Lot 117. A large archaic jade ritual dagger axe, Ge, Shang Dynasty (c. 1500-1050 BC); 18 1/4in (46.7cm) long. Sold for US$20,400 (Estimate US$12,000-15,000). © Bonhams 2001-2023
The thinly carved blade of slender elegant form with sharp beveled cutting edges, tapers rapidly ending in a narrow point, the two drilled holes on the squared tang alligned with the very gently rising median crest, another small hole at the corner of the tang for attachment, the stone 'calcified' in mottled tan and brown.
Property from The Mary and Cheney Cowles Collection.
Note: Jade blades with finely finished surface were made for ceremonial purposes. Following the forms of weapons, they represent power in governance and in war. The choice of the stone, the precision of the cut, and the degree of polish to reveal the beauty of the stone all attest high achievement of craftsmanship in ancient China.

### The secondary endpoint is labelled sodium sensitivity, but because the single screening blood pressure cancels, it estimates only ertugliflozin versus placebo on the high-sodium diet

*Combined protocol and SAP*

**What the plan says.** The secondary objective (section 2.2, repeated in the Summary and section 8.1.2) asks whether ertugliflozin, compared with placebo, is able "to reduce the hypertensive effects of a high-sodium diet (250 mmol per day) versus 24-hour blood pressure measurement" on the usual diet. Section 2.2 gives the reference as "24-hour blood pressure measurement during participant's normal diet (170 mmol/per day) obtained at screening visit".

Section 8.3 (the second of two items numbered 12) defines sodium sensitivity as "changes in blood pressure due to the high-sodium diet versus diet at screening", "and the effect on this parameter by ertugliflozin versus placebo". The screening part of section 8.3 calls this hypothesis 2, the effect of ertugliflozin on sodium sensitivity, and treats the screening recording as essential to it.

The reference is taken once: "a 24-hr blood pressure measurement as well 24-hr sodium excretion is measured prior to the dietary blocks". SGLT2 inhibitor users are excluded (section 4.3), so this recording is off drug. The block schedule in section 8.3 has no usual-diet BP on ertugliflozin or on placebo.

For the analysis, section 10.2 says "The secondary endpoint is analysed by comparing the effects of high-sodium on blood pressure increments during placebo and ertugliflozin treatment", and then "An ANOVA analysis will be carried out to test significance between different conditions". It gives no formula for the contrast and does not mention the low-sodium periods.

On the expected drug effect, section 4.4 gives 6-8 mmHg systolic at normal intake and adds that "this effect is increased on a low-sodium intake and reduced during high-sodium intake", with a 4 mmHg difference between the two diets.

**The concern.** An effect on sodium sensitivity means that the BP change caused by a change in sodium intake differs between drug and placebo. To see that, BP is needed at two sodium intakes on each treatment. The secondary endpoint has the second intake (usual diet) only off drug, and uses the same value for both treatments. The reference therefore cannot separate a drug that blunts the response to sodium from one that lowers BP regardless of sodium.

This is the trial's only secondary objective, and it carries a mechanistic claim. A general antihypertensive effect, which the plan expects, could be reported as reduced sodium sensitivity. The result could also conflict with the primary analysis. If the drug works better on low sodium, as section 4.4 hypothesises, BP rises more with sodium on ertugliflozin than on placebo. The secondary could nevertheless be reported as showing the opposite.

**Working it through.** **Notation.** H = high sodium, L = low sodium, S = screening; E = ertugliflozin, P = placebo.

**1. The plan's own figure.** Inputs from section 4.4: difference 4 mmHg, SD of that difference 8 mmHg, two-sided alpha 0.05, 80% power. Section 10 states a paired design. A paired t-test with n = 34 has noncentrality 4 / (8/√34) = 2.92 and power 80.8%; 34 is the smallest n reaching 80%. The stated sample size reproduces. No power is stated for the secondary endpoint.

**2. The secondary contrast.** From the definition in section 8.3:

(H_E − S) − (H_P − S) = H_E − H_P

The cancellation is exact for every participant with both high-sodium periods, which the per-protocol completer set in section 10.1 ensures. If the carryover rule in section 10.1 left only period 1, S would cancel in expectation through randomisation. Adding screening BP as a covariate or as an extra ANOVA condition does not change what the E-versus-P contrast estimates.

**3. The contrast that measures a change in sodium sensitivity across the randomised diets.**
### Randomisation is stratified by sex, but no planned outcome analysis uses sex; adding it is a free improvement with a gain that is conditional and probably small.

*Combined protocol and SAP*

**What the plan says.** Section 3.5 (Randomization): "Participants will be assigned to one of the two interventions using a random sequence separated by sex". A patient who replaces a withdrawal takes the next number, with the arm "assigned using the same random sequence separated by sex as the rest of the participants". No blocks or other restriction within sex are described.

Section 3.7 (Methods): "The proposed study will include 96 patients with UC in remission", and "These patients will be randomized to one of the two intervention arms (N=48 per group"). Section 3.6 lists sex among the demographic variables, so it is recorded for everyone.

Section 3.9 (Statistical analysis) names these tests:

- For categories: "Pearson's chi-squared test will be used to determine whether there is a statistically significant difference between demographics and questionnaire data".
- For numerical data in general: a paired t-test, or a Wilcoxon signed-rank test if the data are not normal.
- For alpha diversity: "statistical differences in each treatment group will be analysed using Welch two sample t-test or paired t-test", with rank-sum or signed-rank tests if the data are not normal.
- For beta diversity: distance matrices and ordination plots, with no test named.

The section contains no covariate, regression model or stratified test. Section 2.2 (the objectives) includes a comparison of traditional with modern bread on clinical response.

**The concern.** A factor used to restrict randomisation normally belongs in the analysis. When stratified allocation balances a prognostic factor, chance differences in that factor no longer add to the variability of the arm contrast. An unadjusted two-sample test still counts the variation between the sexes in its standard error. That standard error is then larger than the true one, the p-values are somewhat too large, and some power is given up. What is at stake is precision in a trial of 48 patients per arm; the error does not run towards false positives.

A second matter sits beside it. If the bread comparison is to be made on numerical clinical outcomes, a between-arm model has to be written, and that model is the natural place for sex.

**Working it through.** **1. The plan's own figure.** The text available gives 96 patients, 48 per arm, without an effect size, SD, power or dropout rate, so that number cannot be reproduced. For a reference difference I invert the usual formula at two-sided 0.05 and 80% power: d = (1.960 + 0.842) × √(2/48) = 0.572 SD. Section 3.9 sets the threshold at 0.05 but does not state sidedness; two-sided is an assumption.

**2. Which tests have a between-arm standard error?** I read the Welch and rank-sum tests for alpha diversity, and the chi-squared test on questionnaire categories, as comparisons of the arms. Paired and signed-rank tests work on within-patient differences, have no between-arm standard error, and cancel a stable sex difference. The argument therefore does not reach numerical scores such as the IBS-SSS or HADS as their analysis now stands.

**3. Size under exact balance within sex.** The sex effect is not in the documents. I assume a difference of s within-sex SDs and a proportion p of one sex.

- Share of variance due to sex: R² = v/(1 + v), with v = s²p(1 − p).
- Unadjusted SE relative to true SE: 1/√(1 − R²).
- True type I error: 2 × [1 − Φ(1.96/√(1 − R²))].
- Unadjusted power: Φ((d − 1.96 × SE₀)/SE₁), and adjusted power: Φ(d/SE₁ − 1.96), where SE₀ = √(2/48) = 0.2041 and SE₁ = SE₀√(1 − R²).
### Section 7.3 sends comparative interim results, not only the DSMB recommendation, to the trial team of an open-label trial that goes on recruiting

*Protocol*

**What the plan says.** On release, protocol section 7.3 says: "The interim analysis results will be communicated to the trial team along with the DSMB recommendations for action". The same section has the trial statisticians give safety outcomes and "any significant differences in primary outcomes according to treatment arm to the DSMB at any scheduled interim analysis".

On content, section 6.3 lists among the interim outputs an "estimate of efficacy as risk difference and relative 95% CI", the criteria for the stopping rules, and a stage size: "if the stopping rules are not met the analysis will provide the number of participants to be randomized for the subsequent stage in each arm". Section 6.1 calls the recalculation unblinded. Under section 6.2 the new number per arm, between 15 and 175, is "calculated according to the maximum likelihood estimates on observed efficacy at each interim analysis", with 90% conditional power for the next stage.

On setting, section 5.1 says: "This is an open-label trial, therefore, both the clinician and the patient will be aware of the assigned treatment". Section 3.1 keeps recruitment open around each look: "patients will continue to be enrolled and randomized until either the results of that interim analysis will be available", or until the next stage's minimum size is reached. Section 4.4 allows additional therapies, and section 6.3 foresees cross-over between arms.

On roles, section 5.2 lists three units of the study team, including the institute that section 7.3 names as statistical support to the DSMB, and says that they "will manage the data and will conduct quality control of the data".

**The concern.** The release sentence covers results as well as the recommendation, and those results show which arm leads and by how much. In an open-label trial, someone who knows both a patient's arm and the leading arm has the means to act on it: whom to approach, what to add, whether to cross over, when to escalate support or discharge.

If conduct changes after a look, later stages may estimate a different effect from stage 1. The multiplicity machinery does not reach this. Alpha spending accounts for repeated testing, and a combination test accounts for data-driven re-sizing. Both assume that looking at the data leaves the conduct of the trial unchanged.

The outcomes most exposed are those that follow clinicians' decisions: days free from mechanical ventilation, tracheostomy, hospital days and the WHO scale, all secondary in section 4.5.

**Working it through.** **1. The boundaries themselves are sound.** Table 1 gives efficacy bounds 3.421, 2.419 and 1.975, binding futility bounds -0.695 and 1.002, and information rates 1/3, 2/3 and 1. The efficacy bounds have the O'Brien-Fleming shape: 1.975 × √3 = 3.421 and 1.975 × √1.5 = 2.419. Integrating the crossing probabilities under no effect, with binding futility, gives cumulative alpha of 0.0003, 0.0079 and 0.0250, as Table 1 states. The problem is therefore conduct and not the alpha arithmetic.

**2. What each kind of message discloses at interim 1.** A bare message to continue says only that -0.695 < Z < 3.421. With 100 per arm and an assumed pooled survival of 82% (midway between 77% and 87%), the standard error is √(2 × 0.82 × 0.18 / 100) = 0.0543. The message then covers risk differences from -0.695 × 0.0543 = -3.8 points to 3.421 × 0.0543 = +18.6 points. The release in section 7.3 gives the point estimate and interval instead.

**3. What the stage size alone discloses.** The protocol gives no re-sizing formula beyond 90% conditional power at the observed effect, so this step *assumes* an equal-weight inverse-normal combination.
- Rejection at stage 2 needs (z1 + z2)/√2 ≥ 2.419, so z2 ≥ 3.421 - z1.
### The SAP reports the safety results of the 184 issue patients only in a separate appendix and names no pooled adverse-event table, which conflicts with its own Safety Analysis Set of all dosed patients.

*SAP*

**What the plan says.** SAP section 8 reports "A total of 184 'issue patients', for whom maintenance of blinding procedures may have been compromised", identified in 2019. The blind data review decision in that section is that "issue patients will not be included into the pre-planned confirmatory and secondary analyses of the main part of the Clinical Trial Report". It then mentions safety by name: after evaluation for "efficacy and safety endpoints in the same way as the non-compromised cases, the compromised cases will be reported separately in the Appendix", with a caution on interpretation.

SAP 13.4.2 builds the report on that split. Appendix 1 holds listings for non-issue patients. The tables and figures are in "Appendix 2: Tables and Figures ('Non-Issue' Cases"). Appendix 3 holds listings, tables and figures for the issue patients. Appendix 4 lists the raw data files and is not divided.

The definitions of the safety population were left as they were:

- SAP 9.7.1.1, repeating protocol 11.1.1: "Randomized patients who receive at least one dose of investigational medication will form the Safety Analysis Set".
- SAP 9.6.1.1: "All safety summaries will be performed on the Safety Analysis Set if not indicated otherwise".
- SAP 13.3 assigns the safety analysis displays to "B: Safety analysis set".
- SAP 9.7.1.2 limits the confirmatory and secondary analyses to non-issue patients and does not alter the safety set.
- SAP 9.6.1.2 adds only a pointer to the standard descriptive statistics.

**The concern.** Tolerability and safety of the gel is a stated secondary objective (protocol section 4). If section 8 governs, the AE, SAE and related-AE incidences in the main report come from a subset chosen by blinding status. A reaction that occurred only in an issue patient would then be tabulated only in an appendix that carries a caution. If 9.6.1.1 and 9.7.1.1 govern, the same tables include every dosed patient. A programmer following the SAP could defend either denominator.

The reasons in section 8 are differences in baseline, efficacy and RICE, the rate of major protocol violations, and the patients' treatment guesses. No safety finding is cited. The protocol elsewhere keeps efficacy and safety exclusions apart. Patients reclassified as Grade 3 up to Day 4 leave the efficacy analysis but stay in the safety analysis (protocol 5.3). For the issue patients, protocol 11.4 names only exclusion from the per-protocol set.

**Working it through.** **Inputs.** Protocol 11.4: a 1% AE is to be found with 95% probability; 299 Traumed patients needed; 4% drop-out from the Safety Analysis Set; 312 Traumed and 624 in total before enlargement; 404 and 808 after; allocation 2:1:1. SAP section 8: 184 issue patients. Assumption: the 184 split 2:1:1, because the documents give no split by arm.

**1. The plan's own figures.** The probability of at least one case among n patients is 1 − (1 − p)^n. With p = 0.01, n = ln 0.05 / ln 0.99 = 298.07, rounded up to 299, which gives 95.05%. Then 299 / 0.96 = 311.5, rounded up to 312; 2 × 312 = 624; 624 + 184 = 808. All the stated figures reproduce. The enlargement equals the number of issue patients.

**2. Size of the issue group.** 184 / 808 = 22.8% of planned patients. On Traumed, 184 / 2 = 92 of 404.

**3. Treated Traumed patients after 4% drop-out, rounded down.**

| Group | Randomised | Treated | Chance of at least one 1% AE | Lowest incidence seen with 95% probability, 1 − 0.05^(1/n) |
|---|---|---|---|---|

Compare the large jade ge of this form discovered at the site of Panlongcheng, an early Shang dynasty city in present day Lijiazui, Hubei province, illustrated in the excavation report The Panlongcheng Site: Report of Archaeological Excavation from 1963-1994, Beijing, 2001, col. pl. 19:2, pl. 53.2. Compare also the smaller jade ge unearthed from the tomb of Changzikou, buried in the early Western Zhou with a variety of Shang dynasty artifacts, illustrated in Taiqinggong Changzikou Tomb in Luyi, Zhengzhou, 2000, col. pl. 72:1, with description and line drawing on pp. 156-157, pl. 130:2.